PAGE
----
Following the cancellation last year due to the pandemic, the world’s largest dog show – Crufts – is making a welcome return. Taking place from the 10th to the 13th of March at the Birmingham NEC, over 16,000 dogs will compete for the coveted Best in Show award, alongside agility and heelwork to music events, working dog and guide dog trials, and obedience tests. Live broadcast coverage will be on Channel 4 and More4, hosted by Clare Balding, Radzi Chinyanganya and disability campaigner Sophie Morgan.

The World’s Largest Dog Show

The first Crufts international dog show was held in London in 1891. Around 100 years later Crufts officially received the title of the largest dog show in the Guinness Book of World Records, with over 22,973 dogs entering the competition. Yet despite its age, Crufts is still regarded with prestige and people are travelling from all around the world to see some of the best dogs compete. This show is now considered a cultural event, but do you know how it started?

Supported by Queen Victoria

It was Charles Cruft, a travelling dog biscuit salesman who started the show. He was experienced in working at dog shows, as he promoted the canine section at the Paris exhibition in 1889. His first show was called ‘Cruft’s Greatest Dog Show’ and had over 2,500 entries. It was so popular that even Queen Victoria herself entered her dogs into the competition, winning three categories, including first prize for her Pomeranian Gena.

To celebrate Cruft’s 131st anniversary, leading pet insurer petGuard has researched the history of this renowned event celebrating every aspect of the role dogs play in our lives.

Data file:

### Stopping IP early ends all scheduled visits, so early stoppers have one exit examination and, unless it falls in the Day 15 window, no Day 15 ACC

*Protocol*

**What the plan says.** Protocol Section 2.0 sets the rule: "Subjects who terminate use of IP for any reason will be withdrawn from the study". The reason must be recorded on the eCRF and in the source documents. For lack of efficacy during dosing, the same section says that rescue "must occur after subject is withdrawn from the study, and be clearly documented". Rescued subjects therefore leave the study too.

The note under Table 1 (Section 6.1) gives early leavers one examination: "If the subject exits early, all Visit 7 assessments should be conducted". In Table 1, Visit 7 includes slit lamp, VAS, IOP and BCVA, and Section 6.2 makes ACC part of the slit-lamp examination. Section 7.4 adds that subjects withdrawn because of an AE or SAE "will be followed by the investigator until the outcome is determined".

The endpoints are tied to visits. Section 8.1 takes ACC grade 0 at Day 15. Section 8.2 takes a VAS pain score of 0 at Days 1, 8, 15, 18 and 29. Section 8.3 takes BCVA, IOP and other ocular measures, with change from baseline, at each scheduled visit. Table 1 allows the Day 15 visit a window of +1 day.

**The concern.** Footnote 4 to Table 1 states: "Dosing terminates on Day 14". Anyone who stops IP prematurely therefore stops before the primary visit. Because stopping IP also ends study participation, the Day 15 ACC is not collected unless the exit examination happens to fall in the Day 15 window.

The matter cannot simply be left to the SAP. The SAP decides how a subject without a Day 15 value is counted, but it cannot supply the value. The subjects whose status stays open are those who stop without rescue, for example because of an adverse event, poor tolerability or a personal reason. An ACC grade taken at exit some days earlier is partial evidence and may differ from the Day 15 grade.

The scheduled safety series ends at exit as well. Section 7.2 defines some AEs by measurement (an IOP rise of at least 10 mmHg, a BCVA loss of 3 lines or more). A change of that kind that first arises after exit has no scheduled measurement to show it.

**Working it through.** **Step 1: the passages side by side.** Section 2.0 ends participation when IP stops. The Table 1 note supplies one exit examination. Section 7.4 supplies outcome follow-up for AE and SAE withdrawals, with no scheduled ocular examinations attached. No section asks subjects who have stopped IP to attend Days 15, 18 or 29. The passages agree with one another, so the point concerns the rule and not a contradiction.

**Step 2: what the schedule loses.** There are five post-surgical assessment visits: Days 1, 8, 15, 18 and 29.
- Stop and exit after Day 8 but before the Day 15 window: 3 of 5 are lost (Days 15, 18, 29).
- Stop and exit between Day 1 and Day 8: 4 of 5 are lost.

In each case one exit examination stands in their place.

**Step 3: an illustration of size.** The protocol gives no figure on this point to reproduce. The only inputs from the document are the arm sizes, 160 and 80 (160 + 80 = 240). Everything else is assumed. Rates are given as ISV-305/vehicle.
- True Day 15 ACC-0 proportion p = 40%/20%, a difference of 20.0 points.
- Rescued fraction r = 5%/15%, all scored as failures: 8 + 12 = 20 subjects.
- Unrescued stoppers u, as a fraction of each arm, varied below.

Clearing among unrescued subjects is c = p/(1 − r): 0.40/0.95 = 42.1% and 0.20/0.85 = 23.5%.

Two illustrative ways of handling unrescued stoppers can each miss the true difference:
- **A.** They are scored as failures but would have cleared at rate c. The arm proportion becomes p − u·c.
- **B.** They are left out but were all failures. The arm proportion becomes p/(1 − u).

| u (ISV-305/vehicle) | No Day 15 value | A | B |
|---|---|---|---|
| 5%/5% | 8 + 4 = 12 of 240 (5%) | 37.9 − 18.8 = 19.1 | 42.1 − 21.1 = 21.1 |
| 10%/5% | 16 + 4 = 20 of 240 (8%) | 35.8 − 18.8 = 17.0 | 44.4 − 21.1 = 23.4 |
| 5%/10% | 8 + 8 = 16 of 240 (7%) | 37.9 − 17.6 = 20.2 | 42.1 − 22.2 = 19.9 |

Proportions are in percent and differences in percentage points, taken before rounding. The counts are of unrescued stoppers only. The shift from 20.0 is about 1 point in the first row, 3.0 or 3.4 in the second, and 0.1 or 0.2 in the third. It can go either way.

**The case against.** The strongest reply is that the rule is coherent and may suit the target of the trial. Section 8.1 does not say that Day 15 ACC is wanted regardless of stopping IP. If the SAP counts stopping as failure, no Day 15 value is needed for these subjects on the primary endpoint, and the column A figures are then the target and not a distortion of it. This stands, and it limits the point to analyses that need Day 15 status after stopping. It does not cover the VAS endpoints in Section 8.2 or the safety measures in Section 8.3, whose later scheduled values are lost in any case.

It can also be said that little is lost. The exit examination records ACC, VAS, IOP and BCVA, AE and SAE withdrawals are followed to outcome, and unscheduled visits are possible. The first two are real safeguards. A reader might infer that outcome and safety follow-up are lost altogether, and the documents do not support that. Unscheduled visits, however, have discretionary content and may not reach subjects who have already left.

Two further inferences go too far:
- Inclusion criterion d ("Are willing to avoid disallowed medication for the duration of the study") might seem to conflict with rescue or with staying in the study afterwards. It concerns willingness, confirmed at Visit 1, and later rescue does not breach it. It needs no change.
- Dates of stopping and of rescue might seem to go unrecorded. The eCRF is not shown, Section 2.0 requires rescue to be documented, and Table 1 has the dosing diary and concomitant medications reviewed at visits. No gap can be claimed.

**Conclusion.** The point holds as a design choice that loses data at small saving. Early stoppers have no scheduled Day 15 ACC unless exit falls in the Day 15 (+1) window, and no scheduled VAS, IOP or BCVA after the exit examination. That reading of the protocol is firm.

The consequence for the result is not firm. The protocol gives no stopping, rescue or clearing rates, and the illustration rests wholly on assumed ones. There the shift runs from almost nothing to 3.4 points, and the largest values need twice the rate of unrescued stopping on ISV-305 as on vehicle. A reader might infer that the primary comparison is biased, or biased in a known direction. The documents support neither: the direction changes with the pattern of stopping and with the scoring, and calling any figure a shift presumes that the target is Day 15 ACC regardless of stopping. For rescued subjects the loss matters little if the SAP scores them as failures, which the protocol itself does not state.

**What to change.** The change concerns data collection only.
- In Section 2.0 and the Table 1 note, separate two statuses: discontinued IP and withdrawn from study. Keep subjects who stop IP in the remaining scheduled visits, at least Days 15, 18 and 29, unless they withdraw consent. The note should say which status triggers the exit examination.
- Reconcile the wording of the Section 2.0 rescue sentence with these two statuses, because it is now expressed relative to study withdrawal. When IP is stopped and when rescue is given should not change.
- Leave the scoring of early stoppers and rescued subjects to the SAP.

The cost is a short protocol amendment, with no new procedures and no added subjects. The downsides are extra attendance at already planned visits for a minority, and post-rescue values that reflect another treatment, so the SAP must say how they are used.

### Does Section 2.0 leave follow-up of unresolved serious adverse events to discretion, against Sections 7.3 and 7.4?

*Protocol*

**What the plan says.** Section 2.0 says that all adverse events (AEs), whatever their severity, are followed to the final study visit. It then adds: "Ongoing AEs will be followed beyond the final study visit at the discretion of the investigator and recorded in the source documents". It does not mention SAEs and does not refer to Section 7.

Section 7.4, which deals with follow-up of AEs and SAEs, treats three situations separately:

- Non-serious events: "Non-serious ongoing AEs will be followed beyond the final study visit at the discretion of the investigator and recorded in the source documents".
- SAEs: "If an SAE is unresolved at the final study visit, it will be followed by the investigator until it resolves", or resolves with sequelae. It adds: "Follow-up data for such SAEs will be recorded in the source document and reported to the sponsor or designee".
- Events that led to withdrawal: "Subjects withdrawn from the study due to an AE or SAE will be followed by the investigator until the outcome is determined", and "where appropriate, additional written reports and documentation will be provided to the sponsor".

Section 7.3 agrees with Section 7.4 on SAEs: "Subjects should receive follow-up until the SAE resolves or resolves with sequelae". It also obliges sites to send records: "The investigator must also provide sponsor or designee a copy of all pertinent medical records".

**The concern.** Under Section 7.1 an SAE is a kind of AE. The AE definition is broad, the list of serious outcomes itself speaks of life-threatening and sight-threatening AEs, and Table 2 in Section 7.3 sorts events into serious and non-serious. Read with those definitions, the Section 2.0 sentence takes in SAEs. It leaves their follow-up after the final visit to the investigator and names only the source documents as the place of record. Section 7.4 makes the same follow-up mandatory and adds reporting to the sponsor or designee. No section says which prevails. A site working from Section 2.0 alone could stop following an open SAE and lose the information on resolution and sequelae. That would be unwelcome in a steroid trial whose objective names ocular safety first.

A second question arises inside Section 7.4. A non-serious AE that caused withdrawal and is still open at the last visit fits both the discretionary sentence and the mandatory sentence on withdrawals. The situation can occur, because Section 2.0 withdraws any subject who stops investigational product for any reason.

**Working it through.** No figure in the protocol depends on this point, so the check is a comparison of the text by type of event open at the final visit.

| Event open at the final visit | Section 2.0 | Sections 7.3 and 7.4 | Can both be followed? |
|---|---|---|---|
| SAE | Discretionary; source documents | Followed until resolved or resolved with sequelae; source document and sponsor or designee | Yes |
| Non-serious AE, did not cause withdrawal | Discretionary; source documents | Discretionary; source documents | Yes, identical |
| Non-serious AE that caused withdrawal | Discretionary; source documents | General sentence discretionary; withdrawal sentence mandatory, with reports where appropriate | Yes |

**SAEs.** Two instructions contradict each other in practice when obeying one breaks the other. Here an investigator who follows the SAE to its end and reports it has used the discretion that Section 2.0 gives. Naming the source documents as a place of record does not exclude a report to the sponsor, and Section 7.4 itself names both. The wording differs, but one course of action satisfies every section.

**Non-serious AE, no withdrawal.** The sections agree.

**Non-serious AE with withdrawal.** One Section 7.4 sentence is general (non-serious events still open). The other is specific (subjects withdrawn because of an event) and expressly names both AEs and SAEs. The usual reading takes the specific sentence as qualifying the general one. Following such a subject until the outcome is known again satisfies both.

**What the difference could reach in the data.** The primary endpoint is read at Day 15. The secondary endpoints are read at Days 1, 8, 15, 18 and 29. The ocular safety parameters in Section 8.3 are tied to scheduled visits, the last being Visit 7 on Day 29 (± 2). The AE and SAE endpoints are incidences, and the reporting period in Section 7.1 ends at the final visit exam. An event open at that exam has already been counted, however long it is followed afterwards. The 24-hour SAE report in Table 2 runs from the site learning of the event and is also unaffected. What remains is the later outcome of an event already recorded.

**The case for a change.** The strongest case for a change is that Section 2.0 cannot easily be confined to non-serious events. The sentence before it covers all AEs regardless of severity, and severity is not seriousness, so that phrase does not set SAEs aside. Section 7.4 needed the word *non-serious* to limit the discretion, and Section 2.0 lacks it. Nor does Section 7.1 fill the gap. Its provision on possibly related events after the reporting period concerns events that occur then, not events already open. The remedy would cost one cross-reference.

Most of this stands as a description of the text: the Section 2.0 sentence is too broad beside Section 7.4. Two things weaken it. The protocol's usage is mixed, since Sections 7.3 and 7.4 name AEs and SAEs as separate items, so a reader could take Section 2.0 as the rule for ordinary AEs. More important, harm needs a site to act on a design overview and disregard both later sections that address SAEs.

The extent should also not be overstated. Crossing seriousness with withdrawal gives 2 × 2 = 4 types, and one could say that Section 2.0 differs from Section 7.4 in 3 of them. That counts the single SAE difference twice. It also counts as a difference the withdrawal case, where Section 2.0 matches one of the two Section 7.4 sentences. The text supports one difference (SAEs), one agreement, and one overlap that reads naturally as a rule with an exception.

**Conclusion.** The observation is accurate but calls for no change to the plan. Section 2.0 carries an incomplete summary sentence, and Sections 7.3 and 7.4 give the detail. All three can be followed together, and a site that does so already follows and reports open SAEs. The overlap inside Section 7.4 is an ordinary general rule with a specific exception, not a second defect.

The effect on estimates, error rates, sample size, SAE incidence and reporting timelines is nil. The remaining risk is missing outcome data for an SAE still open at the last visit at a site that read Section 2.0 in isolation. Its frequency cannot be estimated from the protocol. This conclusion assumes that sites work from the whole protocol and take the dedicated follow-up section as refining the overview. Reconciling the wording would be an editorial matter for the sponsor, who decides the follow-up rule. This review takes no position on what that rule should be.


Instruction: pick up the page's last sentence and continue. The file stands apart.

In 1928, the show added the famous Best in Show category. The event continued to grow, with over 10,000 entries and 80 different breeds attending in 1936. To celebrate this momentous occasion, Cruft named that year’s show as the ‘Jubilee Show’.

A Cultural Event with a Worldwide Following

Yet the Second World War would interrupt Crufts, and another show would not happen again until 1948. Unfortunately, by this time, Charles Cruft had passed away in 1938, and his wife sold the show to The Kennel Club in 1942, who have organised Crufts ever since.

Under its new owners Crufts continued to flourish. In 1979 the show moved to the Earls Court exhibition centre due to the increasing number of entries and guests. To help accommodate this rise in attendees the show’s length was increased to three days in 1982, and then to four days in 1987.

Head of Marketing, Alex Bennett said: “Crufts is now considered a cultural event with a worldwide following, but sadly many people are unaware of its history. Crufts 131st anniversary is a great reason to celebrate its full story.”

At petGuard we believe the largest dog show should be recognised for its success.